Old-Home Feel

Newly built, beautifully detailed home reflects its owners’ love and admiration for the craftsmanship and character found in older houses.

By Kim Hill  

Photography Megan Lorenz   

Interior Design Accent on Cabinets, Relative Design  

Architect Lauren Strutman Architects  

Builder Jeffrey Homes



Nancy Georgen recently gave a tour of her home to a client of her interior designer and friend Julie Bruns Haloftis. The client marveled at the condition of what she believed was a renovated home.  “I said, ‘it should be in great condition because it’s new,’ Nancy laughs. “People absolutely think it’s the best restored house in the city.”

Such are the reactions to Nancy and her husband Michael’s new home, which reflects their love of the traditional architecture found in older houses. The Georgens previously lived in a 2 ½-story, 100-year-old Tudor in University Hills. But as they neared retirement, they found themselves using only half the rooms in the 5,000-square-foot house. “We felt there could be a new, young family filling up that house instead of two empty-nesters rambling around in it,” the homeowners say. Putting the tuck-under garage on ground level or adding an elevator so they could get to their second-floor bedroom weren’t practical renovations if they stayed. Yet, as they contemplated building a home that would allow them to age in place, they didn’t want to give up the architectural details found in the old homes they loved so much.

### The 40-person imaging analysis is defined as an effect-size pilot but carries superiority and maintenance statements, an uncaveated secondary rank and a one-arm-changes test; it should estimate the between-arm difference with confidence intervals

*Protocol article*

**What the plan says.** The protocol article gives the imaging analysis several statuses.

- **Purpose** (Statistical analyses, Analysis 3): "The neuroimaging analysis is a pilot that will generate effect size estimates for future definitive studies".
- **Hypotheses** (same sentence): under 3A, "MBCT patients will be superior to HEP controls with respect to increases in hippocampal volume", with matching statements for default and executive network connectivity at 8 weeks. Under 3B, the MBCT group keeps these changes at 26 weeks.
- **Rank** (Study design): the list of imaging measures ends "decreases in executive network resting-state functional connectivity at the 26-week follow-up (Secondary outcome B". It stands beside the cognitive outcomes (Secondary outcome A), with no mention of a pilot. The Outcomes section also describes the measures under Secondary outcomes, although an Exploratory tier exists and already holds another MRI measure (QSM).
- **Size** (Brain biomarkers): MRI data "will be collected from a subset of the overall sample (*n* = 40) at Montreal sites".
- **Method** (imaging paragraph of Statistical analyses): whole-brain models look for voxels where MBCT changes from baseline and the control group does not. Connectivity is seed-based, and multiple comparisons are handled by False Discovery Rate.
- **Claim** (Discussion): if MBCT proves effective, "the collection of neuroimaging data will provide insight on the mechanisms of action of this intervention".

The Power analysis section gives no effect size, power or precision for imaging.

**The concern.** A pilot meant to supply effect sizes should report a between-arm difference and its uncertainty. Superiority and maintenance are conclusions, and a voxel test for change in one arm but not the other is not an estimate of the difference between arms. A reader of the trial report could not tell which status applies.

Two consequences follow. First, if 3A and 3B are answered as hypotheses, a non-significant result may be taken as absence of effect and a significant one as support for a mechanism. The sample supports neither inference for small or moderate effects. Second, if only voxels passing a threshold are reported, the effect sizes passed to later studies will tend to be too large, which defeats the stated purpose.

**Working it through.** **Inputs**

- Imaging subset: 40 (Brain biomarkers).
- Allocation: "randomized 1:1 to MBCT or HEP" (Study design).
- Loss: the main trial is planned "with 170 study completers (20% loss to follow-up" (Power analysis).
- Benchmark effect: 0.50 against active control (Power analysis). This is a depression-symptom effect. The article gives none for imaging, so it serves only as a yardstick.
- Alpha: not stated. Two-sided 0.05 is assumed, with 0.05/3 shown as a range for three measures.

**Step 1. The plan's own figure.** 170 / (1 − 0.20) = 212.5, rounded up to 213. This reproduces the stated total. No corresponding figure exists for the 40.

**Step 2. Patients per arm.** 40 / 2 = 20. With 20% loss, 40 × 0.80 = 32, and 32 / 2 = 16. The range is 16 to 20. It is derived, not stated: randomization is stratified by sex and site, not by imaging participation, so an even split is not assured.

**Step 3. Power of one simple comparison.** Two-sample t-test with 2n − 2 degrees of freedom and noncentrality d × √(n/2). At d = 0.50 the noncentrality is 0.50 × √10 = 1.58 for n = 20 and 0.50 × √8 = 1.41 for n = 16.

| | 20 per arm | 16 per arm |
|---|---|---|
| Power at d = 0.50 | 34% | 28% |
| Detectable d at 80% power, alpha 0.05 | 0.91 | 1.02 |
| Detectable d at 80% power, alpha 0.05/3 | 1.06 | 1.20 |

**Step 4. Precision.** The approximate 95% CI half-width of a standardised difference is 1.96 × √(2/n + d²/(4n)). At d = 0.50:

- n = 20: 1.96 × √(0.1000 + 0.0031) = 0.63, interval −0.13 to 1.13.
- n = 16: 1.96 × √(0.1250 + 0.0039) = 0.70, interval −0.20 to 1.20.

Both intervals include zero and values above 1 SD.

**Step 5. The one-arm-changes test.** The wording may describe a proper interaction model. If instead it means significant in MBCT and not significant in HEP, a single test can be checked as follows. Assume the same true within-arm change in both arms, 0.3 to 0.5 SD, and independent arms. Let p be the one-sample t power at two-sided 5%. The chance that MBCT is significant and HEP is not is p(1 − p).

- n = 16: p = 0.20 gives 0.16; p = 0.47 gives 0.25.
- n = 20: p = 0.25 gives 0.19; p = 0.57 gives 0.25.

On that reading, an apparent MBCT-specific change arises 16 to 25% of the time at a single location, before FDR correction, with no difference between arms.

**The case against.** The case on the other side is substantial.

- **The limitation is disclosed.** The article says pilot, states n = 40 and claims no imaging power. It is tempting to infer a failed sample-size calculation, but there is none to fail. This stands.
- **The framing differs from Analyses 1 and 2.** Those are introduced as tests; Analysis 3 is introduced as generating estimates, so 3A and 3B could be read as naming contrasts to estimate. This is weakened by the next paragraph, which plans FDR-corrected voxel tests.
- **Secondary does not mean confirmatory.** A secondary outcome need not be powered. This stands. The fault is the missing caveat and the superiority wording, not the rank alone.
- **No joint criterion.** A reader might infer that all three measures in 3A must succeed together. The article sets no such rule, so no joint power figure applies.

With meticulous research, careful planning and the right design team, the Georgens now have a new, beautifully crafted brick-and-limestone home that blends seamlessly with its neighbors in Old Town Clayton. “It’s a new old house,” says Haloftis, owner of Relative Design. “And it has a very historical, old-home feel.”

Working with a team that included Haloftis, architect Lauren Strutman, builder Jeff Bernstein of Jeffrey Homes, and Kathy Israel, owner of Accent on Cabinets, the Georgens presented their wish list for the new home. At the top of the list was the ability to age in place, which meant a ground-level, attached garage; defined rooms but with an open flow between them; and options to turn a main-floor room into a bedroom if necessary.

A second-floor laundry, Jack-and-Jill design in the secondary bathrooms, and an elevator shaft were also on the wish-list. The elevator itself hasn’t been installed (“We wanted to walk stairs for now. They’re good for you,” says Nancy) but the option is there. Functionality was important, but the feel of the home even more so.

“They had a very specific goal to make sure the house was consistent with existing, older styles of homes,” says builder Jeff Bernstein. “She didn’t want a front-entry garage and even compromised on the width of the house, but it was important that the house looked as if it had been built years ago.”

Details such as keystone archways, leaded glass windows and plinth blocks on door trim nod to an earlier time. The Georgens and the design team were also able to repurpose and revitalize salvaged materials such as antique lights, Vitrolite tile and old cabinet doors. Some of these salvaged elements came from homes the Georgens had renovated for rental properties and that Nancy had been saving for decades.